Linus Omark is in the midst of a rotten run of luck. Even though his NHL job was thought to be in jeopardy, he made the big club out of training camp. He was held off of the score sheet in his first five games and was able to generate only seven shots on goal. He was not on the ice for an even strength goal - his on-ice shooting percentage was 0.00%, contributing to a 935 PDO . He was first dispatched to the press box as a healthy scratch and finally, mercifully, sent to Oklahoma City on November 2nd as the Oilers recalled Colten Teubert to shore up a sagging blueline.
Omark's luck changed for the better in Oklahoma City where he piled up seven points in seven games, an NHLE of 41 points, his established level of production. But after only seven games, his luck turned again. On November 16th, Omark suffered a broken ankle against Rockford thanks to a slewfoot:
Omark returned to Sweden to begin his rehab, and if his luck weren't already bad enough, Taylor Hall injured his shoulder. An NHL roster spot guaranteed to be open for at least a month is typically great news for an AHL player and would have been for Omark. That spot was his if not for the ankle injury. To further rub salt in the wound, Omark's main competition for that roster spot with Edmonton, Teemu Hartikainen, suffered a shoulder injury on the same day. Omark would have been free and clear to return to the NHL.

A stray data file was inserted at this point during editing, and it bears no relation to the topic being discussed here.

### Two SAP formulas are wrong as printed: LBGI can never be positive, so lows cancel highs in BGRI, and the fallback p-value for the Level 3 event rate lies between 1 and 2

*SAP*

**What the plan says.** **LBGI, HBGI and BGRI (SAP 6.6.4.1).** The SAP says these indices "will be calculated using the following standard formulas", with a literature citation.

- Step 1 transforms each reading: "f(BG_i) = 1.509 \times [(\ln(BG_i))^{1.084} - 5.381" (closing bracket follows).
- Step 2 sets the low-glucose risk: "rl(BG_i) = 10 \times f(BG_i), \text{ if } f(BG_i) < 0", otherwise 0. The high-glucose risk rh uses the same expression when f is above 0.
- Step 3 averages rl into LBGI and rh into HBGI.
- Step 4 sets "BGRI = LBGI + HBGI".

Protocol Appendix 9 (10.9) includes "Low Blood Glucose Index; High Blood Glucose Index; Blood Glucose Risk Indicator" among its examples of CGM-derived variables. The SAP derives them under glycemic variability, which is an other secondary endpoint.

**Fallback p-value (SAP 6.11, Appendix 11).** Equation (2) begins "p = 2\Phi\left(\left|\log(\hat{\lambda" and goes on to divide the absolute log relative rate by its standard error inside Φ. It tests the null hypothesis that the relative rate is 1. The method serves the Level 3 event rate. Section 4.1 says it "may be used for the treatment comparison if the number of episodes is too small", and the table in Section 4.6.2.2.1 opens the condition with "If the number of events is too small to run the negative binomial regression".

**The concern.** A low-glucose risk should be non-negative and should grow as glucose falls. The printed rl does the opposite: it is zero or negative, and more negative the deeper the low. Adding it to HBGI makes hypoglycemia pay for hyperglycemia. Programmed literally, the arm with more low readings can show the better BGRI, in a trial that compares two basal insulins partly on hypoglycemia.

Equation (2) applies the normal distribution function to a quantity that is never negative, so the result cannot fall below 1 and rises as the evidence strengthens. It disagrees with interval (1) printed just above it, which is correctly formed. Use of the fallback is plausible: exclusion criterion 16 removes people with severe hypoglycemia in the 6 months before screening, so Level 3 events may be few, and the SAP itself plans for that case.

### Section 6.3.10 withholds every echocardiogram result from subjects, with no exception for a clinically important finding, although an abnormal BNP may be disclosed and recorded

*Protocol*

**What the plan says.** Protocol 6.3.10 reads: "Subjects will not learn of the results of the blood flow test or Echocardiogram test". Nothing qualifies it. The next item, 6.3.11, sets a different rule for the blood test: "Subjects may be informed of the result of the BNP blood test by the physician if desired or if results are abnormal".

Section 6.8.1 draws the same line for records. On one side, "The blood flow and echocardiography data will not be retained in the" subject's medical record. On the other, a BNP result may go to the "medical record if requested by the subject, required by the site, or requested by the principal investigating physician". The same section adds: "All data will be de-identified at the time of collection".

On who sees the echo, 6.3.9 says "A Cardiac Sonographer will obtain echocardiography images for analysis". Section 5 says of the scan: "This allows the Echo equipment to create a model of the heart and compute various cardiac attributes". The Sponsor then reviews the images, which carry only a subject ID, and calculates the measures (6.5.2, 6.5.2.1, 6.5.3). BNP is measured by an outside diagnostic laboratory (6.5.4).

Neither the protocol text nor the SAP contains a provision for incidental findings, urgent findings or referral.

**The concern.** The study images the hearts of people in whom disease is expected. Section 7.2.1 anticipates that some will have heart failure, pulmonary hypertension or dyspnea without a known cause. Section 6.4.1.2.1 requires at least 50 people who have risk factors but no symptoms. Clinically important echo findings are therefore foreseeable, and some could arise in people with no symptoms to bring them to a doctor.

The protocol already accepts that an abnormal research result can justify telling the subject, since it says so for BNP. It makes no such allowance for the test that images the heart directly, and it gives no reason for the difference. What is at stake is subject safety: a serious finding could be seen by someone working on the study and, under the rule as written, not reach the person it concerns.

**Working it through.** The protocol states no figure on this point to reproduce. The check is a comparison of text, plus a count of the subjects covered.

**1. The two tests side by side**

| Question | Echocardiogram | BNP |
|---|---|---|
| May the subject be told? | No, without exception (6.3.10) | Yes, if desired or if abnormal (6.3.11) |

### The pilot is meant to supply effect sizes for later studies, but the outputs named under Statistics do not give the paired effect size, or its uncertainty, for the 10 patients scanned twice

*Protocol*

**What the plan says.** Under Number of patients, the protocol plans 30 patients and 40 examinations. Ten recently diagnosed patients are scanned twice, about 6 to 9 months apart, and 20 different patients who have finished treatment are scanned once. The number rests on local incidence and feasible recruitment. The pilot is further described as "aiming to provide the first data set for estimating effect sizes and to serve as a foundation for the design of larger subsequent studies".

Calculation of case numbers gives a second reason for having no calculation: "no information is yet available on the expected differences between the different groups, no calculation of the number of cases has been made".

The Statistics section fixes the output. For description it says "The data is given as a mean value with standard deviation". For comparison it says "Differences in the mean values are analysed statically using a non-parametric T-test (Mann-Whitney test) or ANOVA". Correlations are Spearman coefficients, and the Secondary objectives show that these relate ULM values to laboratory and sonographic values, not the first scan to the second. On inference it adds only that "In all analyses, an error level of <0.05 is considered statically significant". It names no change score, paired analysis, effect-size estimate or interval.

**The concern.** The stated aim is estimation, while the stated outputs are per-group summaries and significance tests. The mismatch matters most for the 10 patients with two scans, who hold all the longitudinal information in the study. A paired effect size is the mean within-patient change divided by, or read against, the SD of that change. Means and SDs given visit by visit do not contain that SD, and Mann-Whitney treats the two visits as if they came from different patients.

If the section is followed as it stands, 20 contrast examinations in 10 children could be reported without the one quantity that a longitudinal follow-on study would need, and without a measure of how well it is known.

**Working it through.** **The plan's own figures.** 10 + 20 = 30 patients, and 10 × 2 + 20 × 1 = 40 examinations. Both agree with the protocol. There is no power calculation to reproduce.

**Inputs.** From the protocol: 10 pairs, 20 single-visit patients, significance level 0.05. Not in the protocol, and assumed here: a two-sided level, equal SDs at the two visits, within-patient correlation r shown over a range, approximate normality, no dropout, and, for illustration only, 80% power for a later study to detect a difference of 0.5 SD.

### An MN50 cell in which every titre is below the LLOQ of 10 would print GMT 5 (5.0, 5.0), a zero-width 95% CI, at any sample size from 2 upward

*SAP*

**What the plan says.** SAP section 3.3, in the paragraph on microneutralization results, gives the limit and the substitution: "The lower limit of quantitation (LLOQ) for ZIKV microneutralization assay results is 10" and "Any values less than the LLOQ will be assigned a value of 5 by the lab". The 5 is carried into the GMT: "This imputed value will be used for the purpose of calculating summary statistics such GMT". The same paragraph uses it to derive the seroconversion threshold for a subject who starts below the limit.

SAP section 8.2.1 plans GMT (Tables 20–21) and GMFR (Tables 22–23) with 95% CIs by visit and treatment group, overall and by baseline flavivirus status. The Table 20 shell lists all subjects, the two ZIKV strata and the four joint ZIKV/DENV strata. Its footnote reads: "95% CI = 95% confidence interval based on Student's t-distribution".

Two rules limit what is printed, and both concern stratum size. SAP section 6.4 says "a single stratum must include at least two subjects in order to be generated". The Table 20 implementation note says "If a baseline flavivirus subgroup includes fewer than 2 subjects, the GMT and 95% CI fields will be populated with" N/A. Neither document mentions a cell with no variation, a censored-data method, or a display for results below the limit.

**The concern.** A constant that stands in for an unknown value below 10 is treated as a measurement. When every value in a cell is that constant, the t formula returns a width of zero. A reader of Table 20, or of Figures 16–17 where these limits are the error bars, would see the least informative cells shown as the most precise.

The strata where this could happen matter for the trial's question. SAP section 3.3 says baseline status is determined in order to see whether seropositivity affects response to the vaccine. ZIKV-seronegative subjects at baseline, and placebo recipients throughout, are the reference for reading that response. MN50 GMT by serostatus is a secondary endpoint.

The cost to Omark is huge. He lost six weeks of AHL time to prove his worth to interested teams. He lost a marvelous chance to return to Edmonton and contribute to a sagging offense in the wake of Hall's injury. There's also the financial cost. Had Omark suffered the injury in the NHL, his rehab time would count against his NHL contract, $875,000, rather than his AHL contract, $65,000. If the reports are accurate and Omark's rehabilitation will keep him out of action for six weeks, the difference in earnings is $183,891.89. His broken ankle was worth $198,648.65 in the NHL, but just $14,756.76 in the AHL.